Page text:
Gunder adds: “It finally showed Florida about putting directly impacted and underserved people at the forefront and putting their needs as a priority.”
Equal Voice for Urban Florida is a network of family-led community organizations that are collaborating across various issues to effect positive policy changes from the ground up. The state is also home to Equal Voice for Rural Florida, another network of organizations. Its members contributed to the effort to restore voting rights to Floridians.
The role of a network weaver is to support member organizations in identifying issues of common concern, build upon working relationships and strengthen collective impact.
In Miami, for example, Equal Voice for Urban Florida network members have bases of support in various communities – Little Haiti, Liberty City and among immigrant families and Black and Brown youth, for example – that were affected by the voting rights ban, Gunder says. That helped strengthen the overall Amendment 4 outreach work because community relationships were in existence and people were aware of the issue.
“It is way more impactful to do things through a coalition,” Gunder says. “They have access to people who you might not have access to.”
Meade, Volz and Gunder give credit to political, business and philanthropic supporters. Financial support came in the form of an unrestricted general support grant from Marguerite Casey Foundation for nonpartisan voter and civic engagement efforts.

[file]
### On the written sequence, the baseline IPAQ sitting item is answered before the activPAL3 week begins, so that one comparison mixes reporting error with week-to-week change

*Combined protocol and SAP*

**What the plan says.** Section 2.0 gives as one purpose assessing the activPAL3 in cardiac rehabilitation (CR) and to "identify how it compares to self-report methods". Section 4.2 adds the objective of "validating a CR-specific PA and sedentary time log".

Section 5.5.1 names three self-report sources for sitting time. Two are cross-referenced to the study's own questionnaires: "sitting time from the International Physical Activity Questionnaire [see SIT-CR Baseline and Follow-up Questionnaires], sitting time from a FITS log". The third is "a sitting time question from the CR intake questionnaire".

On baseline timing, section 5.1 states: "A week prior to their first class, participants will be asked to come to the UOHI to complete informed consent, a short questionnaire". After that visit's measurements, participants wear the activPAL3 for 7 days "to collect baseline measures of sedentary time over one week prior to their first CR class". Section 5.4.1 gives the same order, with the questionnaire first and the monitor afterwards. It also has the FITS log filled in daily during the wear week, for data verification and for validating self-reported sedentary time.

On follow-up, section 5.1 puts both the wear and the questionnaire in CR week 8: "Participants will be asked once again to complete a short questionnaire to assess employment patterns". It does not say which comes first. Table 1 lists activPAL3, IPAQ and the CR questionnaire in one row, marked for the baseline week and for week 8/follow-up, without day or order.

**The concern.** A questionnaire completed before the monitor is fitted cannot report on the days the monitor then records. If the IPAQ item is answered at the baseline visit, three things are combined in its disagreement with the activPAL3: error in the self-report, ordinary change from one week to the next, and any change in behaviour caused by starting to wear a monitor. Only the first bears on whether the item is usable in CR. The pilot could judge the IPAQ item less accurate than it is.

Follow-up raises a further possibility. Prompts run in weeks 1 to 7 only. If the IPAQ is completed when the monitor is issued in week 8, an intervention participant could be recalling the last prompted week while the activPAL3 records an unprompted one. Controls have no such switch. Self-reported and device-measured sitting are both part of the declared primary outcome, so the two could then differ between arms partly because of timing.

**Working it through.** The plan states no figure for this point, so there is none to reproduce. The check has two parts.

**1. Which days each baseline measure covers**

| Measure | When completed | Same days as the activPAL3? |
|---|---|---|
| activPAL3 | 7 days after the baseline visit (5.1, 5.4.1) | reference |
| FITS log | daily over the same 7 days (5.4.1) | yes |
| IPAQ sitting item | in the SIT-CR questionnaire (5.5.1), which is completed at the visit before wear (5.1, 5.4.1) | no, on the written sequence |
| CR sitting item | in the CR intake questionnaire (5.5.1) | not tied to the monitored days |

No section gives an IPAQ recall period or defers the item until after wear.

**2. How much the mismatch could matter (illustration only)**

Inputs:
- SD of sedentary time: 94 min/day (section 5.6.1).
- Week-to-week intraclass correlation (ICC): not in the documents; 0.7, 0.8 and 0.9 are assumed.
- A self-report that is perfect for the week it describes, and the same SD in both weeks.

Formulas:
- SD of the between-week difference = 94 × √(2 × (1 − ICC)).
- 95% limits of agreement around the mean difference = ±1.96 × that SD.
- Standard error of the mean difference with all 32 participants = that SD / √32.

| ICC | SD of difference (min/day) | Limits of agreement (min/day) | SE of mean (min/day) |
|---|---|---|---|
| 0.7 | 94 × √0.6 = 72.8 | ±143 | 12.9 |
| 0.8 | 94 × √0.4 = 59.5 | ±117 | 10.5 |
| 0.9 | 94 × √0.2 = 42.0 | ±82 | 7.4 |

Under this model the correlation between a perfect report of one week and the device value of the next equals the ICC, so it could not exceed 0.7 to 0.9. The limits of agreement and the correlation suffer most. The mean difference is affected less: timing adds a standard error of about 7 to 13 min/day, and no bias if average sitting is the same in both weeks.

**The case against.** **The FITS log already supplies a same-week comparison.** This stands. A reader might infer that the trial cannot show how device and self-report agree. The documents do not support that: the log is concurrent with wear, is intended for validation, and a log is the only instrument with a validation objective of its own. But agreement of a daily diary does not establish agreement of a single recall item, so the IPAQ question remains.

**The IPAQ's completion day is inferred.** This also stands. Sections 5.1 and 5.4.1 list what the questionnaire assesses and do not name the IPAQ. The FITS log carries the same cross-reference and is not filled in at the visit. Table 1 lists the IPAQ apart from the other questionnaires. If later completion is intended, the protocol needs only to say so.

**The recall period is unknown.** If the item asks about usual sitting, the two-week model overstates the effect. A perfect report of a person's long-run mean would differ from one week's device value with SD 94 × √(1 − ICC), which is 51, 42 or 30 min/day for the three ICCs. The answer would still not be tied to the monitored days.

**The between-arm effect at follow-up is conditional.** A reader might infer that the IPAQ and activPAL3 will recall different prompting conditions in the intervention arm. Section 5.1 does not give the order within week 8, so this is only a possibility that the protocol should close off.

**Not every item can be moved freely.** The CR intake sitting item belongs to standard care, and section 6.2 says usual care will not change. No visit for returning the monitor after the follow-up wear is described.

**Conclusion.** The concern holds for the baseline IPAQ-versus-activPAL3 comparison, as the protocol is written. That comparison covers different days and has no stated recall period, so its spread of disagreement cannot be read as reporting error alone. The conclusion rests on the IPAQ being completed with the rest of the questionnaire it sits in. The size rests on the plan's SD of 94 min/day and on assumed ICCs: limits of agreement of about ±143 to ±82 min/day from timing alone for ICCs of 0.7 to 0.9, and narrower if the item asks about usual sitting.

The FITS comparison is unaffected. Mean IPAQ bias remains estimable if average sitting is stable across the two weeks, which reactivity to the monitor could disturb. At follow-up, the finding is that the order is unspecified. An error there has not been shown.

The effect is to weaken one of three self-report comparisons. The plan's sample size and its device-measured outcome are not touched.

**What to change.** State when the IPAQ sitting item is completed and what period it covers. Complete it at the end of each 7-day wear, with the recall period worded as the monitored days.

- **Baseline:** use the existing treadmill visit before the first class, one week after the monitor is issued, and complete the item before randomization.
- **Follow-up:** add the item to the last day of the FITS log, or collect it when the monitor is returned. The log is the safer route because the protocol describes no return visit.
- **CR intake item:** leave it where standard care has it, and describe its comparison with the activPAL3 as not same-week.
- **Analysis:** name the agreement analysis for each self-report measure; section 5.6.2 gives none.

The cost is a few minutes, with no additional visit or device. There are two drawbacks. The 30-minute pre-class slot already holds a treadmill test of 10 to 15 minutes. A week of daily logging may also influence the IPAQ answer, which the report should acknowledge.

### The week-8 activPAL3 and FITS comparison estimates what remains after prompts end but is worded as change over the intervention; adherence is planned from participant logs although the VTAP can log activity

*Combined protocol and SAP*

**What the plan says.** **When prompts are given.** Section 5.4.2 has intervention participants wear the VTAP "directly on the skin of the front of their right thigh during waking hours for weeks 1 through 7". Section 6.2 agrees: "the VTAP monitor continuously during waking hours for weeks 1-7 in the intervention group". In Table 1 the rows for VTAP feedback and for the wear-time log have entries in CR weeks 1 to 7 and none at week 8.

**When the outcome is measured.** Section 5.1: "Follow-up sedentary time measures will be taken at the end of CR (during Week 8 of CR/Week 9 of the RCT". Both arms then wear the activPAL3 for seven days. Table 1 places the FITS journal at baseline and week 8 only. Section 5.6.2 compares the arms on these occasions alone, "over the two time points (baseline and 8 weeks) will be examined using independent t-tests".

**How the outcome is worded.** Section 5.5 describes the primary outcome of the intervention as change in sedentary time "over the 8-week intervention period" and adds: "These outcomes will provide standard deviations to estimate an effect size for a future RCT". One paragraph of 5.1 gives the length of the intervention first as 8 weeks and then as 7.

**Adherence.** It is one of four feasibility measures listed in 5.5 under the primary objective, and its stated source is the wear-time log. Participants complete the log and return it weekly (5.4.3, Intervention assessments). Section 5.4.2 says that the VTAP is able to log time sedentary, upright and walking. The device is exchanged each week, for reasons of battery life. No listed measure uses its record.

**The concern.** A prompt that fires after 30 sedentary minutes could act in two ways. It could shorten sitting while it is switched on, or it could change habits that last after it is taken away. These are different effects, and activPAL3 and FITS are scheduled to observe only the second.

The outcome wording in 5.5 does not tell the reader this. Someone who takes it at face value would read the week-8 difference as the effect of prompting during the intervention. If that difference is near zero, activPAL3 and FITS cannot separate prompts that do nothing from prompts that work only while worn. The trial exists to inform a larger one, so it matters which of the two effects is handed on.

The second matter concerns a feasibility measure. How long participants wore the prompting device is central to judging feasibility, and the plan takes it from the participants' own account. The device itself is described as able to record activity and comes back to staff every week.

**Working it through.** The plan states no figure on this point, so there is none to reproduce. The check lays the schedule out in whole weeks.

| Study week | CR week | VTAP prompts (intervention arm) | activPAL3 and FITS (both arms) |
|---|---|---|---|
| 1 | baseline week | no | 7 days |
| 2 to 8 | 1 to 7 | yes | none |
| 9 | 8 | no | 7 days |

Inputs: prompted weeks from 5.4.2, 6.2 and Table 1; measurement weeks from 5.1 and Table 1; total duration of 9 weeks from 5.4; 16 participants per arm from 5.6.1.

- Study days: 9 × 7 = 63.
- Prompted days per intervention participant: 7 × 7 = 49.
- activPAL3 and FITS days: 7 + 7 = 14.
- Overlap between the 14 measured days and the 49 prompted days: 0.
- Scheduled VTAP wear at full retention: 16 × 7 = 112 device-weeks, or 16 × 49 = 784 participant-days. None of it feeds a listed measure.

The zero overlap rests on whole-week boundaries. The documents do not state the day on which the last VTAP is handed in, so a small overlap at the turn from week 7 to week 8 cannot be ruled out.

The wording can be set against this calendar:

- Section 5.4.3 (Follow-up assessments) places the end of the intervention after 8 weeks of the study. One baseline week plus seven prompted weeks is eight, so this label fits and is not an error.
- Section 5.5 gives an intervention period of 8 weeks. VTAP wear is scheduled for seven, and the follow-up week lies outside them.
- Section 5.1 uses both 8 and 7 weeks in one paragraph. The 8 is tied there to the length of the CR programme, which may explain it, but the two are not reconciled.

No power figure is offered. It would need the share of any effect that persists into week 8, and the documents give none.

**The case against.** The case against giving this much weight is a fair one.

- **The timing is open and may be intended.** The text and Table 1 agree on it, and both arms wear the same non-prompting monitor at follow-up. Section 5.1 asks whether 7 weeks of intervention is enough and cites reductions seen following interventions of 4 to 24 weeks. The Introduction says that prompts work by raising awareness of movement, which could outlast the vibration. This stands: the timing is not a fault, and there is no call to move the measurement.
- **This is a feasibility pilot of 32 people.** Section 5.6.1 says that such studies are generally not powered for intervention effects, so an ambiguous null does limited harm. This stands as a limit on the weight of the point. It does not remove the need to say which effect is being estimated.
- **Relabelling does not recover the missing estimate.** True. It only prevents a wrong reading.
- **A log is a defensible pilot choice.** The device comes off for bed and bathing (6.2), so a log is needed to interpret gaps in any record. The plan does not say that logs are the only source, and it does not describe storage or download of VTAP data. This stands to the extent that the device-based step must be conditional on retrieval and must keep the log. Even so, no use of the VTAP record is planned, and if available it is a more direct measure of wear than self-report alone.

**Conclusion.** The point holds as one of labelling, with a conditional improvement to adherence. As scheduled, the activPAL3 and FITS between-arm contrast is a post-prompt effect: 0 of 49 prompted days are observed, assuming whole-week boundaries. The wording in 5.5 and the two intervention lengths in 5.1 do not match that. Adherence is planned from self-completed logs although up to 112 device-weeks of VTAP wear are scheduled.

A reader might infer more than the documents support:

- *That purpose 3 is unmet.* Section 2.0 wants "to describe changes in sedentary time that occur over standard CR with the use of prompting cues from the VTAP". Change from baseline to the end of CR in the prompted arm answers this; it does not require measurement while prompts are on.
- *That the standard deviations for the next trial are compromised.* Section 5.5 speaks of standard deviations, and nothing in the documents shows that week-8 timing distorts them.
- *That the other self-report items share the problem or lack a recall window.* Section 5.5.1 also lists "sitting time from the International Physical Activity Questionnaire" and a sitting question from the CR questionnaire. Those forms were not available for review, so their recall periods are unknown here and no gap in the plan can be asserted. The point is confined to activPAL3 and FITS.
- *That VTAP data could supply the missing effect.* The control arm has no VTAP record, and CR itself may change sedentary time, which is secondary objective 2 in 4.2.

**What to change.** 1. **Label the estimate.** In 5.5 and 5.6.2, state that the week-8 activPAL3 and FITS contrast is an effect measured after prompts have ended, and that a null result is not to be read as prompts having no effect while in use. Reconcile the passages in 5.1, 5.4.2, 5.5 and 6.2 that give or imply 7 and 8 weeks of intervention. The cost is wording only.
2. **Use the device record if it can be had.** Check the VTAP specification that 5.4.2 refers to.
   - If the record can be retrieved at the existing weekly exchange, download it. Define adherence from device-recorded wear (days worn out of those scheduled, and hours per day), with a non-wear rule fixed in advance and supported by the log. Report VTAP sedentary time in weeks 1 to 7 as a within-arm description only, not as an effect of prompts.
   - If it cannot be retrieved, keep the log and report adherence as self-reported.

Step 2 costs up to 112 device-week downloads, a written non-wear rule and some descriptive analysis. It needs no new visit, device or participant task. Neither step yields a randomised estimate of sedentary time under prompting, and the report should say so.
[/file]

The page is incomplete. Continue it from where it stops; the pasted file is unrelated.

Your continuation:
This type of grant, Meade says, gave FRRC the opportunity to open chapters throughout the state, such as in Miami, and hire returning citizens and other residents to do outreach work, including in communities of color.
“It’s important for grants to create an environment in which people can fail,” Meade says. “…A lot of times when you deal with organizations led by people of color, there is little room for error.”
“Unrestricted funding is vital to building relationships that are the heartbeat of the movement,” Volz says.
Community organizers might look at criminal justice and prison reform as issues to consider in the near future. Gunder believes Amendment 4 attracted large amounts of attention from Floridians for a simple reason.
“I think people just wanted a change. They just wanted to restore hope,” she says, adding that numerous families in the state continue to want progress in their communities.
“Just keep an eye on Florida,” she says. “As Desmond says, ‘If you want to flip a country, grab it by its handle.’”
Brad Wong is content editor for Equal Voice. Equal Voice is Marguerite Casey Foundation’s publication featuring stories of America’s families creating social change. With Equal Voice, we challenge how people think and talk about poverty in America. All original and contracted Equal Voice content – articles, photos and videos – can be reproduced for free, as long as proper credit and a link to our homepage are included.